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Inclusiveness in higher education

Thursday 7 December 2006, by THORAT*Sukhadeo

A combination of a compensatory policy for particular social groups and a pro-poor policy, which must cover all the poor irrespective of caste, religion or gender background, is necessary for inclusiveness in higher education.

IN THE current approach to planning, "inclusive economic growth" is intended to occupy centre- stage, with "inclusive" education as its major component. Inclusiveness in higher education would mean, above all, increased access to education for groups that currently have only limited access. The identification of such groups with their specific constraints is critical for developing a policy of inclusive education. In the present context, exclusion from access to higher education occurs in multiple ways and is reflected in the disparities observed not only between the poor and the non-poor, but also across social groups classified according to caste, religion, ethnicity, and gender.

The National Sample Survey data for 2000 provide useful information on these multiple disparities. The overall gross enrolment ratio in higher education is about 10 per cent. However, it is 6 to 7 per cent for Scheduled Tribes, Scheduled Castes, and Other Backward Classes compared with 17 per cent for the others. Enrolment is low for Muslims (5.23 per cent), compared with Hindus (10.44 per cent), Sikhs (11.2 per cent), and Christian and other religious groups (18.56 per cent). It is also low for girls (8 per cent) compared with boys (12 per cent).

Among economic groups, enrolment is low for wage labour households and also for landless and marginal-landowning households. Enrolment for rural and urban wage labour households is at an abysmal level, varying between 1.41 and 3.3 per cent. Enrolment is 2.4 per cent for the poor compared with 13 per cent for the non-poor; it gets reduced to a mere 1.3 for the rural poor. As for the other economic groups, enrolment is negligible for poor landless and marginal farmers.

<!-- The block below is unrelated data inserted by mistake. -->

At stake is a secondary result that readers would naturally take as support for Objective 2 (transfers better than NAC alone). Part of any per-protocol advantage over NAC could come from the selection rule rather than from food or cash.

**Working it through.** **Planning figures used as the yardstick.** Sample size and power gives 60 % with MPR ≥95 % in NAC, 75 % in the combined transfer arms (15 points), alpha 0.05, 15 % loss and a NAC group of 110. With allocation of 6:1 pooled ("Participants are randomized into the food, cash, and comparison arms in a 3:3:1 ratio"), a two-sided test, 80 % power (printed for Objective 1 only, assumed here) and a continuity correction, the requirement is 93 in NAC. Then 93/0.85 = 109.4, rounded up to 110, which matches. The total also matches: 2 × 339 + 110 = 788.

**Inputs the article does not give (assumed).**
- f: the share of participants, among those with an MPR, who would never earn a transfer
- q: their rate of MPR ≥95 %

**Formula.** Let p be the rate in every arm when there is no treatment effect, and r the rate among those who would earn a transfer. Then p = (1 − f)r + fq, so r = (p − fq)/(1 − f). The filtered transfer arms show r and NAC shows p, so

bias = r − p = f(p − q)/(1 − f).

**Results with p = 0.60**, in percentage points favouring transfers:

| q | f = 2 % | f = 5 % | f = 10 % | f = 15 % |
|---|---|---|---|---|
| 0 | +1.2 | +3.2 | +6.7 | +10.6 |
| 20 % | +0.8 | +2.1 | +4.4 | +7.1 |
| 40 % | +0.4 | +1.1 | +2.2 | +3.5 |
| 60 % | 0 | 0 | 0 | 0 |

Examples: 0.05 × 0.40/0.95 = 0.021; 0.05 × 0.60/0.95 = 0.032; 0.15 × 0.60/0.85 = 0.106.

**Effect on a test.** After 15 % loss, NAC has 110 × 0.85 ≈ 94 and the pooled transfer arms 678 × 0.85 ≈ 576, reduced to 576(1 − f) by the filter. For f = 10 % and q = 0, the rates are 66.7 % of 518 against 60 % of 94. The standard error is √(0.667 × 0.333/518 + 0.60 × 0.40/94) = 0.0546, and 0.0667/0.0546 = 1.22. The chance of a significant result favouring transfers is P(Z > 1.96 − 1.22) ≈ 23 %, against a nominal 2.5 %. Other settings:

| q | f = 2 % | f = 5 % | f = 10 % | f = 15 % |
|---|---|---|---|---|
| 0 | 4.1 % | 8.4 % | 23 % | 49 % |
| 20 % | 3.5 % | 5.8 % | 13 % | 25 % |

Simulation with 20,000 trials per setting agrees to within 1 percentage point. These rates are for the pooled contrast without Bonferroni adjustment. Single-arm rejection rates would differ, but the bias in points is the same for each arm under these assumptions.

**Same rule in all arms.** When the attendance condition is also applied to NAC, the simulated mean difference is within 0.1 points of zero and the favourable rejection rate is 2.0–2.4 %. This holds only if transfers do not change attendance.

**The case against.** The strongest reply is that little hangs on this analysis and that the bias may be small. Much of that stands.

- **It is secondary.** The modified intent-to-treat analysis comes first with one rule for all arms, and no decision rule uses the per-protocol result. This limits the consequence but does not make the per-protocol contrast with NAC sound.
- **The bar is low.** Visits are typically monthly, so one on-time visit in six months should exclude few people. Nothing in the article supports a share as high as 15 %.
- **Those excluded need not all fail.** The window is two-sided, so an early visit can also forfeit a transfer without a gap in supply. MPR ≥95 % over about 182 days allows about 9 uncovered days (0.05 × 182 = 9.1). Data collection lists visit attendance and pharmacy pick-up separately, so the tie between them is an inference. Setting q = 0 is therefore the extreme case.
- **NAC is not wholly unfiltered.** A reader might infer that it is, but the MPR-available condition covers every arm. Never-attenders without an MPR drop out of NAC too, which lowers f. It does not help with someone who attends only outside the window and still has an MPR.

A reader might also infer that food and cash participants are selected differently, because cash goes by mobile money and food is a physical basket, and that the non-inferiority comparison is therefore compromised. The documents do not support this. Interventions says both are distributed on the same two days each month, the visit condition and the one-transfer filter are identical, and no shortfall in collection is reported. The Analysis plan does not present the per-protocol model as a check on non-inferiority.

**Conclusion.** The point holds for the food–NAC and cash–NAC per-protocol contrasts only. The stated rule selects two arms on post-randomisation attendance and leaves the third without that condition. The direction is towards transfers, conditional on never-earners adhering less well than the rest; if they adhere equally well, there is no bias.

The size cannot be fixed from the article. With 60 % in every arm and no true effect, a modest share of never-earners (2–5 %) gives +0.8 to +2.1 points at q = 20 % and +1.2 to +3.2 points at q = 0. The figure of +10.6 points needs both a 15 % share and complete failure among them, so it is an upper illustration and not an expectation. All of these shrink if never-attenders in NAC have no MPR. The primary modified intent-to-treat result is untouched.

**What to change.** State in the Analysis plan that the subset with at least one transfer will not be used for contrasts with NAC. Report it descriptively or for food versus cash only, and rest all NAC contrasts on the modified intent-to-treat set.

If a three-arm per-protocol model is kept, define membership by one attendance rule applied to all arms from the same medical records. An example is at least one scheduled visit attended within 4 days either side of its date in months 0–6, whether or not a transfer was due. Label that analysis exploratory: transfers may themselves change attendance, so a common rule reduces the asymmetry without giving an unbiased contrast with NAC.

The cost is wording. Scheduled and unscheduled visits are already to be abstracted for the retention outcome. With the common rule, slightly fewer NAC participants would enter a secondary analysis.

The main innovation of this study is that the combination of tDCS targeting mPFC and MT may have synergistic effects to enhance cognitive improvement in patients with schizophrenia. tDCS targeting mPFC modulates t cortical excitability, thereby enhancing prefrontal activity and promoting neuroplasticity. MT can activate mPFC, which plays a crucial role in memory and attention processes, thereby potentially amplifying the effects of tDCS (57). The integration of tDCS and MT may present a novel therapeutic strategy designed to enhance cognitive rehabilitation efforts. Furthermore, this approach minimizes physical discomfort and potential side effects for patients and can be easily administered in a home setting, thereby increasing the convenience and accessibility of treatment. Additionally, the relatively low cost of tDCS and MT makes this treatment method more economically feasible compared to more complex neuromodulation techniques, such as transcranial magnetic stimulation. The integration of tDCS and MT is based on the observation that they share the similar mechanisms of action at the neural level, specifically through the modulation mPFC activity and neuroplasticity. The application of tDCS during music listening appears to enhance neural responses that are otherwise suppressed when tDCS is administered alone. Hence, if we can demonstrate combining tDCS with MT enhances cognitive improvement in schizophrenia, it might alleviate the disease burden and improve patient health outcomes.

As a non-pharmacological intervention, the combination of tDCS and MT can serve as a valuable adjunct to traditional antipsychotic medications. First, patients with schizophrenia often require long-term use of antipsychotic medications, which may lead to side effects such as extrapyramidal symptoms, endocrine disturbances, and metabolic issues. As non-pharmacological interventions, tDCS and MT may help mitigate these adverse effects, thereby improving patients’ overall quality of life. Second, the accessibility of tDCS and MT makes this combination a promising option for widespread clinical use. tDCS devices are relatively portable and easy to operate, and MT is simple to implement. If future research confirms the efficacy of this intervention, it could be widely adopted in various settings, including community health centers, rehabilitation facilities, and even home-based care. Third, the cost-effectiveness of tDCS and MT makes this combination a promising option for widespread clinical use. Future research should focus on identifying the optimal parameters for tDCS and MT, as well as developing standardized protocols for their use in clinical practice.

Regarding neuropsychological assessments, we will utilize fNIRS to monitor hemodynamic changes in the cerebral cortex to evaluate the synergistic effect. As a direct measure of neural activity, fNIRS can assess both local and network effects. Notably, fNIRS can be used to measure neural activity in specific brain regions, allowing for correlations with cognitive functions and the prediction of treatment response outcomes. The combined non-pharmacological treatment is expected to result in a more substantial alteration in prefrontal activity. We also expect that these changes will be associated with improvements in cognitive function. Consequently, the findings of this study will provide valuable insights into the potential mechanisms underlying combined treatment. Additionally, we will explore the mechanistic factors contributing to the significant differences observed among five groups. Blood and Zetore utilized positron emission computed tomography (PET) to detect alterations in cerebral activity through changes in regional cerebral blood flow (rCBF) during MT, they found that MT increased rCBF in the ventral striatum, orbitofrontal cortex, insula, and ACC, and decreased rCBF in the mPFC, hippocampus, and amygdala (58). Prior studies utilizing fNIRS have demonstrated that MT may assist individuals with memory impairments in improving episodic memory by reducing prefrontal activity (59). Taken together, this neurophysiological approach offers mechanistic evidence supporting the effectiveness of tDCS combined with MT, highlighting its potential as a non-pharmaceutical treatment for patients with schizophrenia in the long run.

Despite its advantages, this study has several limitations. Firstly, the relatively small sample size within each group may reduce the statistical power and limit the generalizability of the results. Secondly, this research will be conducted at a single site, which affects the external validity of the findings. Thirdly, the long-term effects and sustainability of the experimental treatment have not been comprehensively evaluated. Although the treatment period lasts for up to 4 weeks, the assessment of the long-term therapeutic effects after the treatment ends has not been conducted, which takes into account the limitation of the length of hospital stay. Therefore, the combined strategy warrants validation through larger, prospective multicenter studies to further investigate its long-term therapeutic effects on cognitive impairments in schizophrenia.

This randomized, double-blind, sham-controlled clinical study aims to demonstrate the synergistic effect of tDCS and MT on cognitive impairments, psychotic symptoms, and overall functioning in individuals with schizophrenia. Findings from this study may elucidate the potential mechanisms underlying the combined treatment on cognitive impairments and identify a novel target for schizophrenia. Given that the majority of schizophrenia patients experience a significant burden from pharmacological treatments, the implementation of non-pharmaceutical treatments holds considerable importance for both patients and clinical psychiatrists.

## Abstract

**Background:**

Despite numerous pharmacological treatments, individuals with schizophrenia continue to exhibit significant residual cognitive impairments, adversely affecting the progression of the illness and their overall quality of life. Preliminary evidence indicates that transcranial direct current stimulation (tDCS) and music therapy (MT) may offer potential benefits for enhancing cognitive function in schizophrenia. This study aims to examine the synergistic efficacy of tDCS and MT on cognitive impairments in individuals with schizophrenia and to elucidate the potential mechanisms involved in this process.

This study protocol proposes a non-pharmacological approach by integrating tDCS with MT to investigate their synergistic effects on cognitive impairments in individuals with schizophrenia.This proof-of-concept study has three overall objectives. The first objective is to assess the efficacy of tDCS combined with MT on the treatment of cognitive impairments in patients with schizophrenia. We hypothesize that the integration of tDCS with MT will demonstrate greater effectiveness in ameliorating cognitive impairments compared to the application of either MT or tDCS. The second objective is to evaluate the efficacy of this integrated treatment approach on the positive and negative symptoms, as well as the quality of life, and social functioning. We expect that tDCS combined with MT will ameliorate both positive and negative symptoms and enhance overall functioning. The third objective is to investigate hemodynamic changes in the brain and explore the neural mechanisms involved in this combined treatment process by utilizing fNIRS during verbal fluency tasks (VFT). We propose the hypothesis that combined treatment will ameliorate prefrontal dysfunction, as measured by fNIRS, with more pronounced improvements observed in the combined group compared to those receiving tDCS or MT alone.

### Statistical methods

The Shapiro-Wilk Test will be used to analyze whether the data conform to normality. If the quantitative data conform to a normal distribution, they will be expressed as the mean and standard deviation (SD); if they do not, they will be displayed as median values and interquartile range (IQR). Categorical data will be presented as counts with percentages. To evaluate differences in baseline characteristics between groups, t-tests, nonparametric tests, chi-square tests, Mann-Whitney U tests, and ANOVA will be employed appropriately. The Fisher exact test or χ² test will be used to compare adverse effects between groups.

Thus the SCs, STs, OBCs, women, and Muslims among the social groups, and wage labourers, landless and marginal farmers among the economic groups, suffer from lack of access to higher education. The poor from all these groups suffer the most.

While this story refers to particular categories, there is also a significant interface between these categories. The SCs/STs/OBCs from all religious backgrounds, namely Hindu, Muslim, Christian, and Sikh, suffered more from low access to higher education than their higher caste counterparts. For instance, the enrolment of Hindu SCs is 5 per cent compared with 20 per cent for the rest of the Hindus. Likewise the enrolment of SC Sikhs is 2.33 per cent compared with 15 per cent for non-SC Sikhs; and of SC Christians 7.37 per cent compared with 27.52 per cent for the rest of the Christians. Enrolment is also lower for both Hindu and Christian STs than for the rest of each community. Similarly, the enrolment of OBC Hindus is 7 per cent compared with 20 per cent for non-SC/ST Hindus; and that of OBC Muslims is 3.86 per cent compared with 6 per cent for other Muslims.

Again, while girls in general have lower enrolment, among them the lower caste and tribal girls have even lower enrolment than upper caste girls, within each religious group. The enrolment for SC, OBC and ST girls among Hindus is 3.93 per cent, 4.70 per cent, and 5.57 per cent respectively compared with 16 per cent for higher caste girls. Similarly, the enrolment of SC and ST Christian girls is 9.57 per cent and 7.37 per cent respectively compared with 27.52 per cent for higher caste Christian girls. In the same way, the enrolment of SC Sikh girls is only 2.53 per cent compared with 16.52 per cent for higher caste Sikh girls.